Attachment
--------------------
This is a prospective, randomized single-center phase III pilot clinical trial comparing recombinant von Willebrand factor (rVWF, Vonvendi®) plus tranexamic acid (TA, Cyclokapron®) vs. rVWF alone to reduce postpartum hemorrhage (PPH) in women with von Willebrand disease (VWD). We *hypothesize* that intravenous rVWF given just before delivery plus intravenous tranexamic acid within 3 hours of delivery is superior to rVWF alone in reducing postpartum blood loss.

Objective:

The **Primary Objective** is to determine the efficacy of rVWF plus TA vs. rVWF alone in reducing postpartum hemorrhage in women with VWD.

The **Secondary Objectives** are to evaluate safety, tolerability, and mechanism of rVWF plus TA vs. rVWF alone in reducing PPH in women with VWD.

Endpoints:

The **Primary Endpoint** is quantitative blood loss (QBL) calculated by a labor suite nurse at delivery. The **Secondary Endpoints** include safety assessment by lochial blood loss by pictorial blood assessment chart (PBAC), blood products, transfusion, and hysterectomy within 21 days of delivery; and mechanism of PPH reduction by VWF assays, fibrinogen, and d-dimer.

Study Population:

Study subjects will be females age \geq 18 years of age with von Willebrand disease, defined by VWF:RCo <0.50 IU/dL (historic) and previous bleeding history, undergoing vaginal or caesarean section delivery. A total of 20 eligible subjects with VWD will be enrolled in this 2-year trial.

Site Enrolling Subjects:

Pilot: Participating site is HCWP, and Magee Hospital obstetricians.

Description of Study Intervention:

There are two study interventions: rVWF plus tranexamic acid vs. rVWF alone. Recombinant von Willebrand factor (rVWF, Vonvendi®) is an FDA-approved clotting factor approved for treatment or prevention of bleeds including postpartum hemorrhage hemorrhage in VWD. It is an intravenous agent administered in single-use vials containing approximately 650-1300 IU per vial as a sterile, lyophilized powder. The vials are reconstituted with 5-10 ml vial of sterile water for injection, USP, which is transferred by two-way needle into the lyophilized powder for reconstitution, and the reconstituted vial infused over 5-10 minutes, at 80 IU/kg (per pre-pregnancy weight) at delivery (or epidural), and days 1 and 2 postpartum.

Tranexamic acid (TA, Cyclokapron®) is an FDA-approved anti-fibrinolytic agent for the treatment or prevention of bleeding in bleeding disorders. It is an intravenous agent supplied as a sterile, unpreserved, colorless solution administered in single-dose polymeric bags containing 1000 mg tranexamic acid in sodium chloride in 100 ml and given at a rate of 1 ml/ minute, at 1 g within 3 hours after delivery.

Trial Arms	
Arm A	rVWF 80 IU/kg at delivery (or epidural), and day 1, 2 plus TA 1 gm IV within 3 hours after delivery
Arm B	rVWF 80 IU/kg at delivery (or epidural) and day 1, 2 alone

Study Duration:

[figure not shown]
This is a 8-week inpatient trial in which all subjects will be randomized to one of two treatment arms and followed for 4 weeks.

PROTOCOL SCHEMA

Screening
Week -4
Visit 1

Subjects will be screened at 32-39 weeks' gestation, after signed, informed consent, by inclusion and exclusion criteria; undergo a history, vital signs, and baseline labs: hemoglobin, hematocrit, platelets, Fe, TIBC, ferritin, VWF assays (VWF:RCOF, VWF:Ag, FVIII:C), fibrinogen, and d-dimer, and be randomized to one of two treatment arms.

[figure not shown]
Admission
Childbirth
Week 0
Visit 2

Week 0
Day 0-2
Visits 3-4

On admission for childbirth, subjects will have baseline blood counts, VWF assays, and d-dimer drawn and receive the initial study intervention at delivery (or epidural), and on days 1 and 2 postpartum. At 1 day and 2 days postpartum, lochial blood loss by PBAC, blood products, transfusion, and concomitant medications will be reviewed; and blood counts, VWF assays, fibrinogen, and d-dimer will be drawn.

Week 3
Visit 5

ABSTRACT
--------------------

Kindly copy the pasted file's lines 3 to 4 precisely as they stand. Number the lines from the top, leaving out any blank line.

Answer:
The **Primary Objective** is to determine the efficacy of rVWF plus TA vs. rVWF alone in reducing postpartum hemorrhage in women with VWD.

The **Secondary Objectives** are to evaluate safety, tolerability, and mechanism of rVWF plus TA vs. rVWF alone in reducing PPH in women with VWD.